4. Conversation Preparation.

In Susan Cain’s Quiet: The Power of Introverts, she makes a strong point about talking point preparedness. She notes that introverts that are well prepared in conference situations have the advantage of coming off as calm and collected. If you're concerned about perception keep this little note in the back of your mind.

Use the time before the event to consider questions – like you would an interview – and come equipped. Handy go-tos are "How did you get into your current position?" (rather than how did you get your specific job) and "What part of your job do you find most enjoyable?"

The Game

1. Location, location, location.

Conferences and meetups are common networking opportunities, but you can also choose a situation which makes you feel most comfortable – network over coffee, phone or in person. For in-person networking events like conferences, it could even be a spot in the room.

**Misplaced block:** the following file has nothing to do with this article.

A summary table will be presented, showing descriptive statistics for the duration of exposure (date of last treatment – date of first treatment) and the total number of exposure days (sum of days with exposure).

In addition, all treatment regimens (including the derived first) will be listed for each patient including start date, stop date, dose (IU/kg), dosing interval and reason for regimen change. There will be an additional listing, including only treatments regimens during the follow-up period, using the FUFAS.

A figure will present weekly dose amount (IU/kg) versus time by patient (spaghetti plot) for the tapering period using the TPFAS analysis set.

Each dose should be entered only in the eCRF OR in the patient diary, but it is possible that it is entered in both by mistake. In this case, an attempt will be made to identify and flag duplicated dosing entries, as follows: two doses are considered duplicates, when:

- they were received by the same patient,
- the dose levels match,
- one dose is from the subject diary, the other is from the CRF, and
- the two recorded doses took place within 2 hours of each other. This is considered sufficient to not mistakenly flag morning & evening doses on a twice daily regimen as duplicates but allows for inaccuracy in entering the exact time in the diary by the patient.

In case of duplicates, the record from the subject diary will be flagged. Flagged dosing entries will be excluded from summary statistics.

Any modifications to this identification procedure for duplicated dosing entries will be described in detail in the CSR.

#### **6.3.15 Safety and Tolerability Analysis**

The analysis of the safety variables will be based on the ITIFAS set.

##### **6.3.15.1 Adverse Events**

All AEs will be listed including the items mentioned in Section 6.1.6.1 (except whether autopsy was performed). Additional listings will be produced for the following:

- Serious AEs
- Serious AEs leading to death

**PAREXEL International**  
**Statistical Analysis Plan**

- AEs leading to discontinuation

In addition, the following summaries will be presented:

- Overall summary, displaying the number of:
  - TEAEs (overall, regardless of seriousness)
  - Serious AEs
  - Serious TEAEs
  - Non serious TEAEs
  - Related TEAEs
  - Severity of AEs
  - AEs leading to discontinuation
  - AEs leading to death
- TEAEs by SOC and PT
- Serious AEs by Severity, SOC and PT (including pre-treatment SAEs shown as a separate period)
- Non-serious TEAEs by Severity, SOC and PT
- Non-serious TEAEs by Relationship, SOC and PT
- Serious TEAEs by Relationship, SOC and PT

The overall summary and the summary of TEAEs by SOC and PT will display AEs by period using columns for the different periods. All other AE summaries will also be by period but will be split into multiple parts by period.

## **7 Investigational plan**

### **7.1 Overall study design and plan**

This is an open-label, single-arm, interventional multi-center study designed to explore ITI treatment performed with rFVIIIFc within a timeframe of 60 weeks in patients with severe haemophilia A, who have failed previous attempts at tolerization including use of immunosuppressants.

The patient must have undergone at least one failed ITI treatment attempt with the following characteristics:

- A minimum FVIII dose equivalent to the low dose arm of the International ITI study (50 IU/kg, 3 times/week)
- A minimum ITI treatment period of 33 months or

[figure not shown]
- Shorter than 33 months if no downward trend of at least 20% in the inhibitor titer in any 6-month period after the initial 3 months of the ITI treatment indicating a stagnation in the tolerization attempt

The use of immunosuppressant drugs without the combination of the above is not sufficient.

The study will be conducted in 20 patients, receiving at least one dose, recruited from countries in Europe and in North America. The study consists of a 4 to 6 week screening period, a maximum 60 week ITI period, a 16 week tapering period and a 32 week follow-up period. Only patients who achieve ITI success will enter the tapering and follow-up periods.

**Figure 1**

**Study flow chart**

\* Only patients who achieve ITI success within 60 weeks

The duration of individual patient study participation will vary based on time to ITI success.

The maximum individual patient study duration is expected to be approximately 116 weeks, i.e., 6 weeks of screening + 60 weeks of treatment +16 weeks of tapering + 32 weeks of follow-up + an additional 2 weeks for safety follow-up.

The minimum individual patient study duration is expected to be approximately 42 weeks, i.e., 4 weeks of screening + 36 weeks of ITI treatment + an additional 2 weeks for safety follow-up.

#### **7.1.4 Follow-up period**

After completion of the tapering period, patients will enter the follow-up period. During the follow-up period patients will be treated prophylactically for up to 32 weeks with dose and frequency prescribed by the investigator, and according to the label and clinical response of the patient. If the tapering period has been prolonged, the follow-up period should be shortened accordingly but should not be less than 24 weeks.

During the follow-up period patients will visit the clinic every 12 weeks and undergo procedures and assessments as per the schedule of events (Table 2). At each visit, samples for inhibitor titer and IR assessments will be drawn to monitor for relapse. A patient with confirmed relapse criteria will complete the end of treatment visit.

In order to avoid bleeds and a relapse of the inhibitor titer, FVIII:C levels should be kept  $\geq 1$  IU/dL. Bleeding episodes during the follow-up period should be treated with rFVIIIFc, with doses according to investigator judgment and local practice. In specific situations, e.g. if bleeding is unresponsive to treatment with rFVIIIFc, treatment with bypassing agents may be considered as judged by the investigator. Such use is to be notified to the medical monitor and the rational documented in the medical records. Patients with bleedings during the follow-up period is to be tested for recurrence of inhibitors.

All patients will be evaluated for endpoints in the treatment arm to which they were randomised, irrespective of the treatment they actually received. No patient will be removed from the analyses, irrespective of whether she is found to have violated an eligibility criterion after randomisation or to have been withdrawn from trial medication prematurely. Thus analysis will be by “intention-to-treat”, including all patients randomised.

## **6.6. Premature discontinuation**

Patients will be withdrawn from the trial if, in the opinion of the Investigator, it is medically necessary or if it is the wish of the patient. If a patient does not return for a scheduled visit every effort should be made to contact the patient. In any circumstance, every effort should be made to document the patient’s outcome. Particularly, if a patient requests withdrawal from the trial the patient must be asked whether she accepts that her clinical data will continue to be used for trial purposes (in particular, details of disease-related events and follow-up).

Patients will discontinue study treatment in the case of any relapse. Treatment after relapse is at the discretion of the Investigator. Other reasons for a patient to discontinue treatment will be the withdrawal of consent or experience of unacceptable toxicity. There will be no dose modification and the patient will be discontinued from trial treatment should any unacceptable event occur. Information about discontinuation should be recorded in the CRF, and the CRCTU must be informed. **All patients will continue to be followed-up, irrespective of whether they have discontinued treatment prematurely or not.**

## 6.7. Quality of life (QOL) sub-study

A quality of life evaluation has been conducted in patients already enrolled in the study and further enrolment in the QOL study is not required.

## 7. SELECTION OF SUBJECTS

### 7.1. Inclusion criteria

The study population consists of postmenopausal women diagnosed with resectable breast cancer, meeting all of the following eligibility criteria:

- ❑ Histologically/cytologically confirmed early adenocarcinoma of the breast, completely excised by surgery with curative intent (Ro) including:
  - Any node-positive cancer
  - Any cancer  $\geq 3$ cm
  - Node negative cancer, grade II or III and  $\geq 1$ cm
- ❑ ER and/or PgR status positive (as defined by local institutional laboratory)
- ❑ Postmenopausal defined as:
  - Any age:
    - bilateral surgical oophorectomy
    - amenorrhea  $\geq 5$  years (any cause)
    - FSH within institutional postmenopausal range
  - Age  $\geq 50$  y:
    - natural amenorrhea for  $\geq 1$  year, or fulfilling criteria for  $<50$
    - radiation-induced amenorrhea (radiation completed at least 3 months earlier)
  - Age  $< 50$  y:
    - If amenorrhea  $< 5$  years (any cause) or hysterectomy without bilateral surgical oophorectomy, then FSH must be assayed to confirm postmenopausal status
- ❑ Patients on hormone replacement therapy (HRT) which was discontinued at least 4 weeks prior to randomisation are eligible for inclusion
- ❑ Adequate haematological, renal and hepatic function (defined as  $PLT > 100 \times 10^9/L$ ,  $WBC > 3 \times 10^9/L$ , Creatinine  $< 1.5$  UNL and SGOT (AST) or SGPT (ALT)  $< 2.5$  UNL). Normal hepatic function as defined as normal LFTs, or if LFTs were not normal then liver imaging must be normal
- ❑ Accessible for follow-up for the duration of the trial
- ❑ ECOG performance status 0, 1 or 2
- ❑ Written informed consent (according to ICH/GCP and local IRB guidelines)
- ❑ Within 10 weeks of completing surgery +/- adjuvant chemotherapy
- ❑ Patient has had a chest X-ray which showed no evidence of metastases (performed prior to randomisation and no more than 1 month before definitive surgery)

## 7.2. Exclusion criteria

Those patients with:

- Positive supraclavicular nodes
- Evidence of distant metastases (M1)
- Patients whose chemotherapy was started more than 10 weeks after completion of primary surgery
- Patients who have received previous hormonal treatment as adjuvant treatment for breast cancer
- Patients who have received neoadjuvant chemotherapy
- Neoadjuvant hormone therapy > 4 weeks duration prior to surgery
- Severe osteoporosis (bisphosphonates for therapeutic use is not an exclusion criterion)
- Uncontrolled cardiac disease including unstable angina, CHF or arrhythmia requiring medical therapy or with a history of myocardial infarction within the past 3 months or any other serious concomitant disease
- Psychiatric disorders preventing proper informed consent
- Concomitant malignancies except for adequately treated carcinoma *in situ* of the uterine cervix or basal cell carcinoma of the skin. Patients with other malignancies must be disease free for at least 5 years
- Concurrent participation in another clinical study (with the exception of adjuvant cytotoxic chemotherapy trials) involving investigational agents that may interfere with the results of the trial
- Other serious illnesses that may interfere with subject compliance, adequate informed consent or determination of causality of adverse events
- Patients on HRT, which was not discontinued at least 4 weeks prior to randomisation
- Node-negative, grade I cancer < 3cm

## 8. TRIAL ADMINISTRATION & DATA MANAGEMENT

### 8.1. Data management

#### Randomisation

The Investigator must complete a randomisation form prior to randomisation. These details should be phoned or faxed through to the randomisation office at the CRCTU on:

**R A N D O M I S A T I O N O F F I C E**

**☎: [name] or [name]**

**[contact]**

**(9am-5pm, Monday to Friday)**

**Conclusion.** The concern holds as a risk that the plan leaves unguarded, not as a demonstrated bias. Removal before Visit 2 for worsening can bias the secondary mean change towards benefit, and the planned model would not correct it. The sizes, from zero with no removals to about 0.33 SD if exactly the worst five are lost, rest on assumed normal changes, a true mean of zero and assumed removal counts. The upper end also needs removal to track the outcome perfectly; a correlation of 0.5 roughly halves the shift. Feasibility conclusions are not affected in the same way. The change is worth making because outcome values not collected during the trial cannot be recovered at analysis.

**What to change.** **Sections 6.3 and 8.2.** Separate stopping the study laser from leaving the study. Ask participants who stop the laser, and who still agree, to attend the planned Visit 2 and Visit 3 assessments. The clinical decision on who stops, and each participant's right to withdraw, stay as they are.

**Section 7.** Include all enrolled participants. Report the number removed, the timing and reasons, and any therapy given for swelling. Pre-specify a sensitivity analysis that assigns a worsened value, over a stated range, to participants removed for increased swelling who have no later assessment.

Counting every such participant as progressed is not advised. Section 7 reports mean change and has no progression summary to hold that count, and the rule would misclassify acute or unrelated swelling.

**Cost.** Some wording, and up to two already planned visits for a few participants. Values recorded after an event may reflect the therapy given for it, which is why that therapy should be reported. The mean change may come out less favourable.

Some people like to be in sight of the door so they don’t feel trapped but others may like to be in the front to be more attentive. Try to push yourself a little, but if sitting towards the back of the room helps you, do that!

Networking doesn't have to be at large events. Find the gatekeepers or representatives you're trying to get in contact with and reach out to them directly via email or social networks. Networking can – and should be – mutually beneficial. So a cold-message can go a long way without a lot of negative repercussions.

Networking in real life is more like LinkedIn than Facebook – you're meeting people who want to be met and vice-versa. With Facebook, unsolicited messages feel like breach of personal space but with LinkedIn there is the air of utility behind it. The person you're speaking with is in the same boat as you are – trying to expand their network.

2. You're in this together.